Opinion | Criminal Justice

How to act against domestic terrorists — and their foreign supporters

The views expressed by contributors are their own and not the view of The Hill

The United States faces a surging domestic terrorism threat in the homeland. In the aftermath of the El Paso and Dayton shootings in the first weekend of August, more than 40 people were   arrested for threats to commit mass attacks by the end of that month. Many of these cases were characterized by a far-right ideological motivation and their use of online platforms. The urgent need to assist national security operators, prevention practitioners and prosecutors is exacerbated by the fact that a major foreign adversary - Russia - has actively sought to amplify the impact of violent extremists in the United States and other democracies. 

In partnership with the Congressional Counterterrorism Caucus, the Program on Extremism commissioned policy papers authored by two leading experts that soberly analyze America's domestic terrorism threat and propose responses grounded in the rule of law.

In Filling the Gap in Our Terrorism Statutes, professor Mary McCord calls for criminal statutes, modeled on specific enumerated violent crimes currently under 18 U.S.C. § 2332b, to be attached also to domestic terrorism offenses. This would achieve parity in how acts of international and domestic terrorism are investigated and prosecuted. McCord recommends an amendment to 18 U.S.C. § 2339A (providing material support to terrorists) to cover offenses such as the stockpiling of weapons. These changes, she argues, would bring a moral and legal equality currently absent in the law, bolster counterterrorism efforts, and symbolize "society's condemnation for terrorism regardless of the ideology behind it." 

Dr. Mark Pitcavage's Surveying the Landscape of the American Far Right analyzes 16 distinct movements in America's far right revealing a complex and contested milieu. He argues that broad-brushing this complexity will result in a "greater difficulty in dealing with the crime and violence that emanates from them." Pitcavage also explores the dual impacts of transnational influence and the role of online subcultures upon far-right adherents. For example, America's alt-right was shaped by ideas imported from Europe and "a distinctive online subculture that evolved on websites such as 4chan, 8chan and Reddit." 

Based on McCord and Pitcavage's findings - as well as our own experiences as researchers and practitioners - we suggest two ways to achieve a more effective and coordinated multisector response to the domestic terrorism threat. First, as McCord recommends, specific criminal statutes for domestic terrorism offenses need to be enacted that penalize the commission of specific violent crimes. Acknowledging concerns that new criminal statutes related to property damage may stifle legitimate protest, new criminal statutes could be limited to violence against persons - such as homicide and assault under 18 U.S.C. § 2332b - and providing material support to terrorists under 18 U.S.C. § 2339A. As illustrated here, these changes would expand practitioner tools and improve the integration of domestic terrorism responses into the broader counterterrorism apparatus.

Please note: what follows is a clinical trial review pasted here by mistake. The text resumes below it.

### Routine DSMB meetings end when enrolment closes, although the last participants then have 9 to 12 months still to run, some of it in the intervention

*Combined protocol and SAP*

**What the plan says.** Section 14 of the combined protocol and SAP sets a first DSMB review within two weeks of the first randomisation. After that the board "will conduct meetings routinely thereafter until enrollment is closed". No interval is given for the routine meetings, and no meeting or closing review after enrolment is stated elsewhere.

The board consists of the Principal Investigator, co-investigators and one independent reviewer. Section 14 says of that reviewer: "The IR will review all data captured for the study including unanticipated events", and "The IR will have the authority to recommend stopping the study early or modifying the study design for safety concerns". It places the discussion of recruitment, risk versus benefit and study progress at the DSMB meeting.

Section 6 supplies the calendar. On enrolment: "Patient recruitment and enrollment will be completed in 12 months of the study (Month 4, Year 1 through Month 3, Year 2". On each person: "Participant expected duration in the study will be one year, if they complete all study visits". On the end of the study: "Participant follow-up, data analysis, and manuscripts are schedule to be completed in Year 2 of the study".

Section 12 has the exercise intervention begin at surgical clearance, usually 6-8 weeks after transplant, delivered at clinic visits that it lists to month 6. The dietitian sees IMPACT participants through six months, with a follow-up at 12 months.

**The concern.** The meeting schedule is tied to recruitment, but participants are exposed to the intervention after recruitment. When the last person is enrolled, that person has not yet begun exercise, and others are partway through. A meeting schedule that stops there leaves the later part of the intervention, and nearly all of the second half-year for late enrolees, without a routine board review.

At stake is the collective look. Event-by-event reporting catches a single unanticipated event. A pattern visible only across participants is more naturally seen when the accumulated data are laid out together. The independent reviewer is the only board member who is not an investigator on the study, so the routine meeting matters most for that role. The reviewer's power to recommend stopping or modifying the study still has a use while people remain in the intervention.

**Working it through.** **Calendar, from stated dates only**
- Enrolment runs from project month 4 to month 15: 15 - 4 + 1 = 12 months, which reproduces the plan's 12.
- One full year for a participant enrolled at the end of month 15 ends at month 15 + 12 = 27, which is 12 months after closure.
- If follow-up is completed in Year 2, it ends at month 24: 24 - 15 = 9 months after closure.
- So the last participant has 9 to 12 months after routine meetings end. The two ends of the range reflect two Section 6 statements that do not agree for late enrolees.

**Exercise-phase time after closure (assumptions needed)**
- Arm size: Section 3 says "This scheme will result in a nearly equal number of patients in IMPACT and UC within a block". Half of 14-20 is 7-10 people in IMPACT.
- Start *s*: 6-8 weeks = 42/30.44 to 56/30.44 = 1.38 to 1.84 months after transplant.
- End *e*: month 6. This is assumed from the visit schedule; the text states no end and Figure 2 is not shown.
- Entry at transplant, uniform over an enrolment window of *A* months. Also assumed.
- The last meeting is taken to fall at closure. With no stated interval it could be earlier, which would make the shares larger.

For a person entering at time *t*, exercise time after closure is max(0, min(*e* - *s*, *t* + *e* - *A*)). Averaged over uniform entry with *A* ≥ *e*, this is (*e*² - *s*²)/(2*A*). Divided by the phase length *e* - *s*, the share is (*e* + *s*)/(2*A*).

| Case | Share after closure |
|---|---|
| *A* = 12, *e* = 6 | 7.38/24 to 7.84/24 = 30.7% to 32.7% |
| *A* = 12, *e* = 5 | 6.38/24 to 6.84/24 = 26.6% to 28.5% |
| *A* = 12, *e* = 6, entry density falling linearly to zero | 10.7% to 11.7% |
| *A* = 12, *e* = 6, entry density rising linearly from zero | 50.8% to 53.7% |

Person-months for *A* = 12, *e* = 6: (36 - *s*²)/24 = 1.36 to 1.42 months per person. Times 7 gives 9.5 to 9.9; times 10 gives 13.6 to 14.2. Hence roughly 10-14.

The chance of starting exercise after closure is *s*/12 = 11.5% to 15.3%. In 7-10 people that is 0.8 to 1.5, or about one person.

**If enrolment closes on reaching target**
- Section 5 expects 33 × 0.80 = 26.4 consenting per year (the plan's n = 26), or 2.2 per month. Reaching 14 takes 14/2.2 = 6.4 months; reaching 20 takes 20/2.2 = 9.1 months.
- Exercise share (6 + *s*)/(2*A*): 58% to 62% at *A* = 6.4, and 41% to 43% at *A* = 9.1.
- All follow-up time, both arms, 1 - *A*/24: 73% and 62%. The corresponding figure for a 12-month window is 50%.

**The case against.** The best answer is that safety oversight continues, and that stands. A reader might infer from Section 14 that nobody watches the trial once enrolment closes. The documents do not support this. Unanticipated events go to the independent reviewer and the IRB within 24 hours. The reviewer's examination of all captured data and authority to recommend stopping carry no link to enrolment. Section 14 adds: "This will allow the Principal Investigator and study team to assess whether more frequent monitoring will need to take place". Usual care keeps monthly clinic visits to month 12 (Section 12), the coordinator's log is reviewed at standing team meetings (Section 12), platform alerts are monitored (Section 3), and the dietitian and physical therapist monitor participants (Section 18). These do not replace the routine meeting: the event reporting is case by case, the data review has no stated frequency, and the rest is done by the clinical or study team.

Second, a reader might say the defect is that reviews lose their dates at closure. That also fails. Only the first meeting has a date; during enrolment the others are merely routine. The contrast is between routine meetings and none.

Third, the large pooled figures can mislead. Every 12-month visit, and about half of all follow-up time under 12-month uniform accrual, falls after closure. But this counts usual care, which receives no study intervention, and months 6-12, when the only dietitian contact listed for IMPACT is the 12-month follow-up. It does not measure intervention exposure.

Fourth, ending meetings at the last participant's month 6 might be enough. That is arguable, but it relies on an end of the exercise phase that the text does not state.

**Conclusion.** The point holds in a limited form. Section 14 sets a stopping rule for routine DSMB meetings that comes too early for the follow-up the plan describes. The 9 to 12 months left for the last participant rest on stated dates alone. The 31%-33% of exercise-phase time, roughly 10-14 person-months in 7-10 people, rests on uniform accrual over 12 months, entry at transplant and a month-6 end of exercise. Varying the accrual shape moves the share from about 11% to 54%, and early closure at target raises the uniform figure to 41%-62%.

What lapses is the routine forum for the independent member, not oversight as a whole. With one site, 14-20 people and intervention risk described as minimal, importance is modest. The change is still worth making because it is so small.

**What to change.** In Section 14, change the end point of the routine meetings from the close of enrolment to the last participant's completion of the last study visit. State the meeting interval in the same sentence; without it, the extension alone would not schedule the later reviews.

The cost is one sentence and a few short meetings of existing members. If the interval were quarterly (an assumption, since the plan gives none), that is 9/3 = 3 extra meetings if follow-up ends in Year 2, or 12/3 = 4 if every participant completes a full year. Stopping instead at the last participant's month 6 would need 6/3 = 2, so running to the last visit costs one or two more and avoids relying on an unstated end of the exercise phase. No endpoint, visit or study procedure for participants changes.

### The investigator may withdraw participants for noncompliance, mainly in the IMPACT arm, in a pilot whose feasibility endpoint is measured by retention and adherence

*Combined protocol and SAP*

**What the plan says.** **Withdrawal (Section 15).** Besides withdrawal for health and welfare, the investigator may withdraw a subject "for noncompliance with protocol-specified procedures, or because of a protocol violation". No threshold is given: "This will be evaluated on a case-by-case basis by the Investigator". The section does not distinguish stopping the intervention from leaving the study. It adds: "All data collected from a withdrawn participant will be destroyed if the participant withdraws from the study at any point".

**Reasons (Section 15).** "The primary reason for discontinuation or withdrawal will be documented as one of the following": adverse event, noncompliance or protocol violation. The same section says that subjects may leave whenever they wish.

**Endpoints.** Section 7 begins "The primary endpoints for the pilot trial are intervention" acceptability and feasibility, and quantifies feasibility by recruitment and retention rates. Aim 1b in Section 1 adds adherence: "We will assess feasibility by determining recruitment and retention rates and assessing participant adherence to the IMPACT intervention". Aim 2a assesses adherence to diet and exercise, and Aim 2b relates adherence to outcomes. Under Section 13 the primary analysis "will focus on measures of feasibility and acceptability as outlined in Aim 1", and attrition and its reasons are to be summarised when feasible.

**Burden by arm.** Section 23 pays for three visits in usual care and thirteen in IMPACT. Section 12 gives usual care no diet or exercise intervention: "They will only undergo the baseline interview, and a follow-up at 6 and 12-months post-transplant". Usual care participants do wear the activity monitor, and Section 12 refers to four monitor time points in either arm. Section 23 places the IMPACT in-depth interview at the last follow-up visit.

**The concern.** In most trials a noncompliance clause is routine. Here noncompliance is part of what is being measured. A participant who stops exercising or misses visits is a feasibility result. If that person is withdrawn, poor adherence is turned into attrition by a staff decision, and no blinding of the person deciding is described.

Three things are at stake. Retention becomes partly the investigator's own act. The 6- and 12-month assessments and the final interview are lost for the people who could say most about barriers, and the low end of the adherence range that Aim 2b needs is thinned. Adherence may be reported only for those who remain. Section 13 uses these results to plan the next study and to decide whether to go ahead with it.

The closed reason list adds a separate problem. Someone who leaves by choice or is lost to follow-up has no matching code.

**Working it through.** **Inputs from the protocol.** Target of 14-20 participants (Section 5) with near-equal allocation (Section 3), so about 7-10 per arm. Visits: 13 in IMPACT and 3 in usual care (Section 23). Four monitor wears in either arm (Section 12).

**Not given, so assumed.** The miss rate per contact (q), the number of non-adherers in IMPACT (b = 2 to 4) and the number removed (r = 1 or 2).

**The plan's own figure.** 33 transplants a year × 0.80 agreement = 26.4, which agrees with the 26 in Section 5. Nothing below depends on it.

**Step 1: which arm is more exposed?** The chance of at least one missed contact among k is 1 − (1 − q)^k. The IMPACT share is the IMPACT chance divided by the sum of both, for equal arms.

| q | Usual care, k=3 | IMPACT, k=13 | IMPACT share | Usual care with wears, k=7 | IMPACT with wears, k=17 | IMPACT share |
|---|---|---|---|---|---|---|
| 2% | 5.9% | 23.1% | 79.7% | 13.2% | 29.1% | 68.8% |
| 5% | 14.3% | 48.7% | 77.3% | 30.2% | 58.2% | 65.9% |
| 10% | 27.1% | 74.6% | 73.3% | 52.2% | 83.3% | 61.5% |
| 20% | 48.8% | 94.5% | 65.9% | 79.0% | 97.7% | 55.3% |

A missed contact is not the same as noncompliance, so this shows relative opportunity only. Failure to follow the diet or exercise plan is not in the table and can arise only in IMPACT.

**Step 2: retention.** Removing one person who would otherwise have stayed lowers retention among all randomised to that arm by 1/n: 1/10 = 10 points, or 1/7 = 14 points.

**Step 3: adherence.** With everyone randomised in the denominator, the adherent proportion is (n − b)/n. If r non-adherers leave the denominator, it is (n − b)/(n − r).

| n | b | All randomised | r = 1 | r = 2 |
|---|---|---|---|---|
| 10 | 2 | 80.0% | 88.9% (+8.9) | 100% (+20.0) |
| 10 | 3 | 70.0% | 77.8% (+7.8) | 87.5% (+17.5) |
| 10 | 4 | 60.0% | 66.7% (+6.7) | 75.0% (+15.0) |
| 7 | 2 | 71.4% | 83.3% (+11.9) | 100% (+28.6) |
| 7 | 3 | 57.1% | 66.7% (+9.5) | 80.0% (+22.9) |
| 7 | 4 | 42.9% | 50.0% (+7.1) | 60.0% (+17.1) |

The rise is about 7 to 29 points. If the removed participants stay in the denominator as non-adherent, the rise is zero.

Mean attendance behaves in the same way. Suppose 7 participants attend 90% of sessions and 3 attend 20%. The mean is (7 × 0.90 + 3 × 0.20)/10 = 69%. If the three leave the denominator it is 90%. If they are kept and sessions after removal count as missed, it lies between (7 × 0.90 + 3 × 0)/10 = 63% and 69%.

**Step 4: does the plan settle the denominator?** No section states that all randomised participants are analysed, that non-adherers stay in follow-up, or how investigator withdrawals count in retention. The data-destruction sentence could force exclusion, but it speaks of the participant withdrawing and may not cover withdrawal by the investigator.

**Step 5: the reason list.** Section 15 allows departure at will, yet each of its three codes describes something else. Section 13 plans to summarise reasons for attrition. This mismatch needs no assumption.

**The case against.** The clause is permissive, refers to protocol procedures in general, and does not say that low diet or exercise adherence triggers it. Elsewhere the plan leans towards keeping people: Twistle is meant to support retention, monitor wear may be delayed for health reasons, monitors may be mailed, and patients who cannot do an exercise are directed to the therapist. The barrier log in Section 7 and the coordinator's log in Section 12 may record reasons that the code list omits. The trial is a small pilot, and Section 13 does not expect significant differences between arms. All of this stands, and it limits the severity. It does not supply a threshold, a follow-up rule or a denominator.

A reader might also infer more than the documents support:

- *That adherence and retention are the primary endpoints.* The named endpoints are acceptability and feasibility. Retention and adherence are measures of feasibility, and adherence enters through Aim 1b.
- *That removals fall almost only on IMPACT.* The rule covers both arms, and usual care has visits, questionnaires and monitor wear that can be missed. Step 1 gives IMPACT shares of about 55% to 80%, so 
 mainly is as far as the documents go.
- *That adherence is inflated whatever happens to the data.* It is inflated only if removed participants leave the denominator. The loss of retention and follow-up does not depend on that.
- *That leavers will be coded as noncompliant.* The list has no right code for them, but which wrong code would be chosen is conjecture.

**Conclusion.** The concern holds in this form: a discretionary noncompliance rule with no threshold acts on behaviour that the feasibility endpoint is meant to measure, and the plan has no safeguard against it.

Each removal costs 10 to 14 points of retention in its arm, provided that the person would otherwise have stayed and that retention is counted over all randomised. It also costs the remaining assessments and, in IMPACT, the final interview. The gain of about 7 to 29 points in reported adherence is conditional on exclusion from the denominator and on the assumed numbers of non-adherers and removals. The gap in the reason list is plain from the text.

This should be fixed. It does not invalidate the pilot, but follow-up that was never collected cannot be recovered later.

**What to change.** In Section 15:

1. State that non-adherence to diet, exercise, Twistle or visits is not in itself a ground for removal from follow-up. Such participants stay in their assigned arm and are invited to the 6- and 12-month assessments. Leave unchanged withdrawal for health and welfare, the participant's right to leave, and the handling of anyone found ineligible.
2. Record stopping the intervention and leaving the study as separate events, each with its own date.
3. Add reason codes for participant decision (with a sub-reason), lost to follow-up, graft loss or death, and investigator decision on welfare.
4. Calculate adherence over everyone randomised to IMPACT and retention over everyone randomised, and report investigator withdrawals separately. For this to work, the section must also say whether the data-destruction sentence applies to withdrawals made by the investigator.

Second, the list of proscribed foreign terrorist organizations (FTOs) should include far-right actors outside of the United States. This would enhance investigative and prosecutorial tools domestically, strengthen and synchronize partnerships with allies, and make available the full toolkit of federal government responses to confront foreign and domestic actors who provide or receive support from far right FTOs. This step would boost efforts to counter adversaries, such as Russia, who seek to destabilize democracies by supporting violent extremists. 

The changes outlined here also would help to increase government and market pressures on social media companies to act against far-right users. Currently, under Section 230(e), social media platforms cannot be used to engage in illegal activities, so the mechanisms exist within the law. Furthermore, under Section 230(c), while social media companies cannot be forced to remove users based on their speech, neither are they obligated to act as forums for hateful speech. Attaching criminal statues to domestic terrorism offenses and expanding the FTO list to include foreign far-right entities helps to increase the incentives for tech companies to act quickly and responsibly as enabled by Section 230(c) and (e) or, as patience frays, face a wave of regulatory sticks such as those in Europe and elsewhere.   

America's surging domestic terrorism threat demands that the full potential of government, private and civil society actions be unleashed. A moral and legal equivalency to domestic and international acts of terrorism committed in the United States demonstrates that certain ideologies and perpetrators are not treated differently for fundamentally similar acts of political violence. More than symbolism, the changes we have suggested remove constraints on those responsible for protecting the homeland.

Haroro J. Ingram is a senior research fellow with the Program on Extremism at George Washington University. He previously worked in counterterrorism operations targeting far right extremists. Follow on Twitter @Haroro_Ingram.

Jon Lewis is a research fellow with the Program on Extremism. His research monitors a variety of transnational violent extremists. Follow on Twitter @Jon_Lewis27.

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